Giant dinosaurs lived on Earth nearly 30 million years earlier than previously thought, according to a team of paleontologists in Argentina, who unearthed fossils of the earliest-known giant dinosaur.
The dinosaur - named Ingentia prima, meaning "the first giant" - was the size of a double-decker bus, weighed about 10 tonnes, and lived around 210 million years ago during the Triassic Period.
Now, the discovery of Ingentia prima - a member of the Lessemsaurid group of dinosaurs and an ancestor of sauropods - shows that some dinosaurs had acquired several key characteristics during the Late Triassic that paved the way toward gigantism.
"We see in Ingentia prima the origin of gigantism, the first steps so that, more than 100 million years later, sauropods of up to 70 tons could come into existence like those that lived in Patagonia", Apaldetti said.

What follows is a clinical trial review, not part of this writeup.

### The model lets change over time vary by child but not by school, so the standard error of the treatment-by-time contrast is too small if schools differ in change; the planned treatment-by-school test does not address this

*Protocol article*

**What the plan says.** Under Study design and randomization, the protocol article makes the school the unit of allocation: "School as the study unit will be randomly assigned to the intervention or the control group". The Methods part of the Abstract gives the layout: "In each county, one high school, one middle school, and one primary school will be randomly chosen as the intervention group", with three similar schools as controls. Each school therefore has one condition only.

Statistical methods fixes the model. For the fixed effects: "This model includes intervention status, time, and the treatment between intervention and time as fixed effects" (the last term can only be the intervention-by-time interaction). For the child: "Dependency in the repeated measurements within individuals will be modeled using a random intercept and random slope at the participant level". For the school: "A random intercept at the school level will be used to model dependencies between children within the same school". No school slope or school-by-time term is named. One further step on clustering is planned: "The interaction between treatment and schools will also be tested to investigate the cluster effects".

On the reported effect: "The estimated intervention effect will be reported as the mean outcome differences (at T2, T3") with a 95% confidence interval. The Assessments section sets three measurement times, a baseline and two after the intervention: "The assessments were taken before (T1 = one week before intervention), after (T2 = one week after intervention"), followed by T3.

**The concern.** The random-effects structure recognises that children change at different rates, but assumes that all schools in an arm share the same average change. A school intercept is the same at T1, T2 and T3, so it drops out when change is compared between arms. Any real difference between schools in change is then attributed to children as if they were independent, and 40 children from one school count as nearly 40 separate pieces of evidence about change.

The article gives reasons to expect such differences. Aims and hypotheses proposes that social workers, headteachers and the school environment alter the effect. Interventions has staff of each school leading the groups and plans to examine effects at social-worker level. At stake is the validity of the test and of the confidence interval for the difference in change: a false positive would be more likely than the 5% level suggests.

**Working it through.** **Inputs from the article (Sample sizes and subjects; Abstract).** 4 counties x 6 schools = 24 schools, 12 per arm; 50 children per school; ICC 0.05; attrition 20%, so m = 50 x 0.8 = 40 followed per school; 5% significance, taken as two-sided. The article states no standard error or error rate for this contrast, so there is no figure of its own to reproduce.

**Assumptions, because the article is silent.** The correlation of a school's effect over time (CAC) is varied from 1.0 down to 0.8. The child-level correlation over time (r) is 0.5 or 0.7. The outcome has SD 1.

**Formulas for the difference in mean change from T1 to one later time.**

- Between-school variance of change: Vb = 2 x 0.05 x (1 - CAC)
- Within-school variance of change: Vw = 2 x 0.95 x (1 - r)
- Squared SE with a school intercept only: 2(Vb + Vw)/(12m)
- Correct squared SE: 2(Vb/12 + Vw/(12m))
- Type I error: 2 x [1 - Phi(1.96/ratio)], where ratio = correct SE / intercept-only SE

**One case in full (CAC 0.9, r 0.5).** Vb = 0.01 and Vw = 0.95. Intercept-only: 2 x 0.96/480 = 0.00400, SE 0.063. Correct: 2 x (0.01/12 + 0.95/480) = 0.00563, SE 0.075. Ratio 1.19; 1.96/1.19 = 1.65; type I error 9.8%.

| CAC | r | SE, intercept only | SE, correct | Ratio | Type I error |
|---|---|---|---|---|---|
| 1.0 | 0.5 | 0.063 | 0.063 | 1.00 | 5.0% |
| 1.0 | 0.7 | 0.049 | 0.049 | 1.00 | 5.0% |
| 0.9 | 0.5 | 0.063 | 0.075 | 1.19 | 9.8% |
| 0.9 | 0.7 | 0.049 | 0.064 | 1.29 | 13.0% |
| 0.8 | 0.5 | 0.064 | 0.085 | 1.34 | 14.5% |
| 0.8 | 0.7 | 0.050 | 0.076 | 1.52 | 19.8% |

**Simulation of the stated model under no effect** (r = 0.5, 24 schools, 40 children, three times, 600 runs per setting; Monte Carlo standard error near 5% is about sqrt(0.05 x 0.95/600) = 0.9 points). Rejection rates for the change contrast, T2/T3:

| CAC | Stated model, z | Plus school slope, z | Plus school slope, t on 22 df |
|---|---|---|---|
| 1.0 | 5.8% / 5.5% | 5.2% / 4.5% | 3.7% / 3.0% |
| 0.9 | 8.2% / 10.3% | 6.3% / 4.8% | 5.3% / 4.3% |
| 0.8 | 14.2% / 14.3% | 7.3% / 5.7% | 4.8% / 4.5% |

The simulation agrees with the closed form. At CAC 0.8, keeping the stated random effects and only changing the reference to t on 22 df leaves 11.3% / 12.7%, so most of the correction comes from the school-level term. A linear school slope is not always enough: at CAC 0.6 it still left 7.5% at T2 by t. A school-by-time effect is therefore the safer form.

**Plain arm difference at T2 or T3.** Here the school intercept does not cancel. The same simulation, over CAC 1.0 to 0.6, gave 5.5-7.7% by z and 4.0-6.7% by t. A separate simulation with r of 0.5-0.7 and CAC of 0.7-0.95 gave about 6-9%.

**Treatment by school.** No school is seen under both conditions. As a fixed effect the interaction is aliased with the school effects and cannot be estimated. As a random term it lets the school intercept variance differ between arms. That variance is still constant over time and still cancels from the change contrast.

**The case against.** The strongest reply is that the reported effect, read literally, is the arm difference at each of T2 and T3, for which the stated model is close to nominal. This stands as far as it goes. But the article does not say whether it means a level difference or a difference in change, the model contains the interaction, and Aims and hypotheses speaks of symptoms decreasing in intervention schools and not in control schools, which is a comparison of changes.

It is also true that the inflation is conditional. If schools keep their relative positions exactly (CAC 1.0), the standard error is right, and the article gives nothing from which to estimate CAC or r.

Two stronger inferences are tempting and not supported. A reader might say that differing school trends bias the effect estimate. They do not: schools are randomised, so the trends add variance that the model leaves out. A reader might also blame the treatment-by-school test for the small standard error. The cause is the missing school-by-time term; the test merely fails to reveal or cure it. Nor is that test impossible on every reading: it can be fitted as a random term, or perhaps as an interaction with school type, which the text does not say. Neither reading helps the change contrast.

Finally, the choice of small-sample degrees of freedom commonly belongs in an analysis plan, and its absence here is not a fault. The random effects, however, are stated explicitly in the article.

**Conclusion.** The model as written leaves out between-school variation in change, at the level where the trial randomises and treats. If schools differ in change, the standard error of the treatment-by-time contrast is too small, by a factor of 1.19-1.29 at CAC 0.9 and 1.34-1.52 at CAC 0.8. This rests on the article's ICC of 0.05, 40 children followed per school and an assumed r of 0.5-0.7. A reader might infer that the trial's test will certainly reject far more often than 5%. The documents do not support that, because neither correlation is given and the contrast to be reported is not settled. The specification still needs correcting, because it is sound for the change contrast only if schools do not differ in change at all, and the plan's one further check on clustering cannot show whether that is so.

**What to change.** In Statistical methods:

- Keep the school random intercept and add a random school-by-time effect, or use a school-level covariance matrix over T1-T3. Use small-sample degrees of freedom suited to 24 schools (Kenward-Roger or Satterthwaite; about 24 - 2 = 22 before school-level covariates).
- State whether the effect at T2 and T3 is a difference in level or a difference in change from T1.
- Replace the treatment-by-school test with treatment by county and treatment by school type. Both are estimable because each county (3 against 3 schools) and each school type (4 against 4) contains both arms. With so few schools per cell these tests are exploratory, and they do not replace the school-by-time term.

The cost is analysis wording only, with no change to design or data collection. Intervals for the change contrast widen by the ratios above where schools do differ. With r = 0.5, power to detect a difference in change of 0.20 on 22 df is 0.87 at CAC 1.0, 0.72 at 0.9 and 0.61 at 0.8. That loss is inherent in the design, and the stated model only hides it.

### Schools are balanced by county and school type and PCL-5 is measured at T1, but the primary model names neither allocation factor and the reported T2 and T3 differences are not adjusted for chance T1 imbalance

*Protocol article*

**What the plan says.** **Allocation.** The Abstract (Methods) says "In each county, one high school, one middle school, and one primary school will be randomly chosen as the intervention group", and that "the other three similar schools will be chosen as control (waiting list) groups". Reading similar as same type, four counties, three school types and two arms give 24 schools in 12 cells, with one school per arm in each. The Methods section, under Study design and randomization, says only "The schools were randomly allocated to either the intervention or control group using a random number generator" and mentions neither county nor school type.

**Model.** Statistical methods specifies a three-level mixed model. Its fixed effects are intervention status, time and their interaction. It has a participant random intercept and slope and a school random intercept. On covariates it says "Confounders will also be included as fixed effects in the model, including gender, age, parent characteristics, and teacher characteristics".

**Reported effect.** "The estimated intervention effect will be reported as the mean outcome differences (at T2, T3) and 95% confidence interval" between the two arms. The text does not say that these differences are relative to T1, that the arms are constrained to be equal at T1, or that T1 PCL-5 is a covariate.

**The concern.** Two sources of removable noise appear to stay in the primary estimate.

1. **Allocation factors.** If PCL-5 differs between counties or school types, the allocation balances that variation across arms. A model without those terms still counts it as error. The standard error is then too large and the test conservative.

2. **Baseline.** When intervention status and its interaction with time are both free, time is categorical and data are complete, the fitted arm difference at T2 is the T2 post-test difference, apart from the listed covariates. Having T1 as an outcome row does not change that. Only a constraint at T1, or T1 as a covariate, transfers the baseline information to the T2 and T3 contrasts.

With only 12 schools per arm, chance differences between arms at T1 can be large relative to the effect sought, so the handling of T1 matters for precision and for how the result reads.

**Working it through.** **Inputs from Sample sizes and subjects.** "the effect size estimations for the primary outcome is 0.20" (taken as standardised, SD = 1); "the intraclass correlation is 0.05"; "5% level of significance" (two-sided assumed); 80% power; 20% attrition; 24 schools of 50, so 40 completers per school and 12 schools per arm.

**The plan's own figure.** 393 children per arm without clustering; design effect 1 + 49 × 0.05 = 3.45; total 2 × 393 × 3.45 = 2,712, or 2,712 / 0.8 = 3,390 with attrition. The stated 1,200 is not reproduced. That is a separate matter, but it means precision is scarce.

Ingentia Prima, which was found alongside the remains of three individuals belonging to the already known species Lessemsaurus sauropoides, changes this.
Analysis showed that I. prima weighed between seven and 10 tonnes (the largest African elephants weight between six and seven tonnes), and it already exhibited an elongated neck and long tail, though not almost as pronounced as those seen later. The first ones were modestly sized, a far cry from the enormous dinosaurs of the subsequent Jurassic and Cretaceous Periods.
Ingentia prima was big - up to 32 feet (10 meters) long - but not almost as large as the massive titanosaurs that lived millions of years after it. It was at least twice as large as the other plant-eaters that shared the warm, savannah environment it inhabited.
Gigantism proved a successful evolutionary survival strategy, especially for herbivorous animals, because size is a form of defense against predators.
"These pneumatic cavities indicate that this new species had highly developed air sacs and a very efficient breathing system, similar to what happens in modern birds, which also helped it to keep its body cool despite its large size", said Apaldetti. However, unlike the diplodocus and other later sauropod relatives, lessemsaurids stood on bent legs and had bones which grew in short, accelerated bursts.
Ingentia, known from two partial skeletons, was discovered in Argentina's San Juan Province.